Even nano-science, which involves development of solid particles and capsules in the submicron diameter (nanometer) range, is playing a role in skincare. However, consumer reaction against nano-technology is on the rise because of evidence that some nano-particles may uncontrollably penetrate through the dermis into the systemic blood flow.  The lack of control of such penetration allows some nano-particles used in pharmaceuticals to enter the bloodstream or cross the blood-brain barrier of the central nervous system.  Further refinement of this technique is ongoing for the success of nano-technology in the pharmaceutical industry.

A more suitable method of chemical penetration enabled delivery is the use of biodegradable polymeric matrices that deliver cosmetic molecules through the SC for deeper penetration.  In this type of technology, a combination of cosmetic actives are formulated within polymeric matrices containing natural penetration enablers and then released into the skin via hydrolysis or enzymatic degradation. These polymeric cosmetic conjugates can be designed to target specific treatment areas providing substantially improved results. This approach is particularly suited to the delivery of large molecular weight substances such as peptides, amino acids, lipids, vitamins, hormones and other bio-actives.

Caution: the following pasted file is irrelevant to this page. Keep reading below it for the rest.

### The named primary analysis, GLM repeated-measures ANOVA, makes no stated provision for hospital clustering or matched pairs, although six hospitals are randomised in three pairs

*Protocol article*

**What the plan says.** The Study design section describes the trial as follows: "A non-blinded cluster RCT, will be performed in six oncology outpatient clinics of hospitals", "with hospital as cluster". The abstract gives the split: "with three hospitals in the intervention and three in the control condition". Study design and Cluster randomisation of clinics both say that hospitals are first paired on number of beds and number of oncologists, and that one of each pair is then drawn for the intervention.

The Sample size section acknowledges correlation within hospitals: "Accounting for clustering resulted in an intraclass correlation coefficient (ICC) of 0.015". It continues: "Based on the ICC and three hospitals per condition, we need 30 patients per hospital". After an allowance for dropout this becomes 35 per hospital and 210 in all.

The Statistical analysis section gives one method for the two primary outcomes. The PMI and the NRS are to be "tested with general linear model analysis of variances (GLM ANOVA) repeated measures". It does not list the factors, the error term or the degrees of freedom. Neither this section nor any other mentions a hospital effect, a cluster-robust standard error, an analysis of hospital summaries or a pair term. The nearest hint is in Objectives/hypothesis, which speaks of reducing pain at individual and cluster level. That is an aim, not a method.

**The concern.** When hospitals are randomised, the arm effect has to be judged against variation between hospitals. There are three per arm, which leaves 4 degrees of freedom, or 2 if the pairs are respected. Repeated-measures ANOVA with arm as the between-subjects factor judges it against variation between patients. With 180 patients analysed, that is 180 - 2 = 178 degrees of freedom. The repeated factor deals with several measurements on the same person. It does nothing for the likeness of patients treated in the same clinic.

SESHA SKIN THERAPY’s PET™ delivery technology employs this type of polymetric matrix in its approach to cosmeceutical skincare.  PET™ works by solubilizing the active ingredient within the polymeric matrices and temporarily modifying the permeability of the skin, thus enabling large molecules to pass between and through the skin cells of the stratum corneum, stratum lucidum, stratum granulosum and reaching the deeper layers of the skin (stratum spinosum, stratum basale) (see figure 1).  The major drug route of drug transport across the stratum coreum is the intercellular pathway.  Figure 1 clearly shows the intercellular space between the dead stratum coreum.  It is composed by lipid materials (ceramide, cholesterol, fatty acid and glucosylceramide) and aqueous material channel.  The PET™ enhancer has a strong lipid dissolving capability and can increase the drug diffusivity in the lipid channel and increase permeation around 50 to 500%. The Proven effective for pharmaceutical applications through Auxilium Pharmaceutical’s FDA-approved Testim gel, PET™ is also ideal for cosmeceutical applications as it is very effective, well tolerated and derived from natural materials.

Intercellular Drug Transport

Junginger, H.E. Visualization of Drug Transport Across Human Skin and the Influence of Penetration Enhancers. 

From permeation studies, data shows PET™ will help to deliver vitamins A and E to the dermis layer +260% and +360% respectively.

EFFECT OF CPE = (1.03/3.12)/0.25 = 1.32
1.3 (+30%)
EFFECT OF CPE = (0.42/0.47)/0.25 = 3.57
3.6 (+260%)
EFFECT OF CPE = (6.73/13.53)/0.25 = 1.99
2.0 (+100%)
EFFECT OF CPE = (5.14/4.57)/0.25 = 4.50
4.5 (+350%)
Kanikkannan,N et al. Structure-activity Relationship of Chemical Penetration Enhancers in Transdermal Drug Delivery. Current Med Chem 1999, 6(7): 593-605